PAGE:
Thursday night thrill

Every Thursday night, right after physics tutoring, I roll my windows down and pretend I’m someone else. I turn my fake indie pop music up until the song runs through my veins. The violent wind flips through the papers I’ve thrown into my backseat over the past six months, as if churning up the responsibilities I’m ignoring as the night races on.

A chill runs up my spine. The voices are back, checking off my laundry list of insecurities. Maybe if I lost some weight, maybe if I wore more makeup, maybe if I hung out with people who made me question everything I’d ever known, maybe then I would be happy.

They told me that if I took the right pills, if I thought more positive thoughts, this constant longing for something more would subside. They made depression seem like a phase you grow out of, a period of teen angst that will eventually fade like the promises of a father who can’t decide between decency and deceit.

My hands grip the steering wheel as my eyes refocus on the empty street before me. I avoid eye contact in the rearview mirror, afraid of who I might see once the music shuts off. I take a left turn down a side street, prolonging the time between reality and this land of hopeful sighs and scream-sung lyrics. I think about the advice my grandfather gave me about driving cautiously and staying safe. These excursions probably don’t fall underneath the category of “defensive driving.”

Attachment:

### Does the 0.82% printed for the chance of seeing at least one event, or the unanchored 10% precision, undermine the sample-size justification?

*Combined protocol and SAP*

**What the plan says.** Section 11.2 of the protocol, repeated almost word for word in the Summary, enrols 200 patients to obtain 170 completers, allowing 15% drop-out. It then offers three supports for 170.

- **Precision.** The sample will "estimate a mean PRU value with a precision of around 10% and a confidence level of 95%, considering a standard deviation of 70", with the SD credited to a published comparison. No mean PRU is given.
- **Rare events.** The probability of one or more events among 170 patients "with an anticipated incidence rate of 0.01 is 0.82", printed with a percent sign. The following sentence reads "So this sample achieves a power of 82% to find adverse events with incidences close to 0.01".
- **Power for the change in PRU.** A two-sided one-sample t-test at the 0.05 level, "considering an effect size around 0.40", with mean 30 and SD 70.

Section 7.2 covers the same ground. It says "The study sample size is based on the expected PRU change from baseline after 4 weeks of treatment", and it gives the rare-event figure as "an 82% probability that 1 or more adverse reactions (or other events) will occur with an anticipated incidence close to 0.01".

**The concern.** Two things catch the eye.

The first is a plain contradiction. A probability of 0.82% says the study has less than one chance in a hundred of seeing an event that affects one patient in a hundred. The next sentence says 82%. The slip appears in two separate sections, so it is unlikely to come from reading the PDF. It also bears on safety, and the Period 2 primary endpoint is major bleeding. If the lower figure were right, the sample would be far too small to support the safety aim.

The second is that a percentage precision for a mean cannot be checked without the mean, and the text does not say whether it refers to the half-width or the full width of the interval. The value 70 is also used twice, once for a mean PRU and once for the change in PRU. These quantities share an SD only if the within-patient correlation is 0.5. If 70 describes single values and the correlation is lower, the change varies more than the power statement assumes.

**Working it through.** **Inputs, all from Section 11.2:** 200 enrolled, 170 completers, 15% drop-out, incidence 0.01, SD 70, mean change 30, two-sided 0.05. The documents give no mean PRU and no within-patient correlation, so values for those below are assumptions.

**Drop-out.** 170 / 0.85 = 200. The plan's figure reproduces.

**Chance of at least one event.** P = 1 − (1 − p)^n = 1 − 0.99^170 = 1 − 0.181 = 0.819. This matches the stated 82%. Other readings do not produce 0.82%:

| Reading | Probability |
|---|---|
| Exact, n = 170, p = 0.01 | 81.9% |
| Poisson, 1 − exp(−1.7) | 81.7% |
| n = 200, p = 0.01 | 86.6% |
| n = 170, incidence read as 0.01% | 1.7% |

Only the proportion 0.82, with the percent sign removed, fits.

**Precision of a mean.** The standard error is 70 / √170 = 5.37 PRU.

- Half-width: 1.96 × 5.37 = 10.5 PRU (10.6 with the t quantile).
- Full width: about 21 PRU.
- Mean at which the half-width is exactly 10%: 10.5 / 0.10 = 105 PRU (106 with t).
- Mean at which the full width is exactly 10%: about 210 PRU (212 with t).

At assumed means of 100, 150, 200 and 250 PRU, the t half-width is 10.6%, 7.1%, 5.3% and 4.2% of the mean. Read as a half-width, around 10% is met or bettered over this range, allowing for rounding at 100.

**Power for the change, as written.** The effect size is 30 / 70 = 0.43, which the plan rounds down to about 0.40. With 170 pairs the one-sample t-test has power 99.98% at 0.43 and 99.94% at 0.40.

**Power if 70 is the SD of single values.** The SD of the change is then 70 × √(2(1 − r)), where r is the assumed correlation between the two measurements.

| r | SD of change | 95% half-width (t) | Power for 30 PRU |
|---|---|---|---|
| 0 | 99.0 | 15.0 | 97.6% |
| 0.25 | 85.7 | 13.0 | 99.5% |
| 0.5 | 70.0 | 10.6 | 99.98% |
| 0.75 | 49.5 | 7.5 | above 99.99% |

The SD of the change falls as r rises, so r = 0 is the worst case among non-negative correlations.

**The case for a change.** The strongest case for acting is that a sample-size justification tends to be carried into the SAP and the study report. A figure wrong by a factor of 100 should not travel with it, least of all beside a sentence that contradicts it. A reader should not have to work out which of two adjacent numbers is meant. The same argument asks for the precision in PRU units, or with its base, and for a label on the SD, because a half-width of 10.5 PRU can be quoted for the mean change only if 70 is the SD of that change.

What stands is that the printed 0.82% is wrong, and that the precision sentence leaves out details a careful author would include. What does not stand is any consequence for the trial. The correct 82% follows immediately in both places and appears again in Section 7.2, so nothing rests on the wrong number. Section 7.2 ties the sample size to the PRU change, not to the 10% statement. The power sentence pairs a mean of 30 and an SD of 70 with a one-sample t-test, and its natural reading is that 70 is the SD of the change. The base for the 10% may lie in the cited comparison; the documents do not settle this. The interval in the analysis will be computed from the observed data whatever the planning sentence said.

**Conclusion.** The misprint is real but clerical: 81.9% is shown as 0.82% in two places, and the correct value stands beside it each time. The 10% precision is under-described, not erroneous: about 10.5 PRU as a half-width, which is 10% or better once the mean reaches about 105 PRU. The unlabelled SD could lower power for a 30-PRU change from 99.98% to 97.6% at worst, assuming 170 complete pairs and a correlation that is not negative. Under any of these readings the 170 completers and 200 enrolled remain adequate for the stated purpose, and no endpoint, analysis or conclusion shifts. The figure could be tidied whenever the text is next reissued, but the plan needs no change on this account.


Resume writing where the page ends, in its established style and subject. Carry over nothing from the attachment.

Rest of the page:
I don’t do drugs. I don’t go to parties, outside of the ones where adults hand you gift cards and ask you questions you don’t have the answers to. I guess if I did, I wouldn’t admit it. There’s a certain shame in not having a valid outlet for your frustration with the world. Sometimes I wish I had the guts to step outside of myself and do something completely out of character. Sometimes I wish I could give my mom a reason not to trust me.

The voices in my head don’t let me think that far ahead. They won’t stop talking about how much I ate at dinner or the way my mom’s face fell after she saw my grades.  I wonder again if the medication did what it was supposed to do – wasn’t it supposed to slow down my thoughts? Make it easier to sleep and harder to lose my mind? The music is getting louder without my hand touching the volume. Stoplights are becoming fuzzier, my thoughts as muddled as the polluted night sky.  It’s time to go home.

The girl in the car speeding down Hedgecoxe in the light of the sunset is up for anything. The girl who steps out of the car twenty minutes later is afraid. Afraid of what she is. Afraid of what she isn’t. Afraid of what she’s turning into. Afraid of feeling this way five, ten, fifteen years down the line.

There isn’t time to worry about the big questions tonight – only time for the physics problems I don’t understand and the English novel I haven’t opened. I take a deep breath of the wind that felt so freeing thirty seconds ago. Time to return to reality – time to pretend this never happened.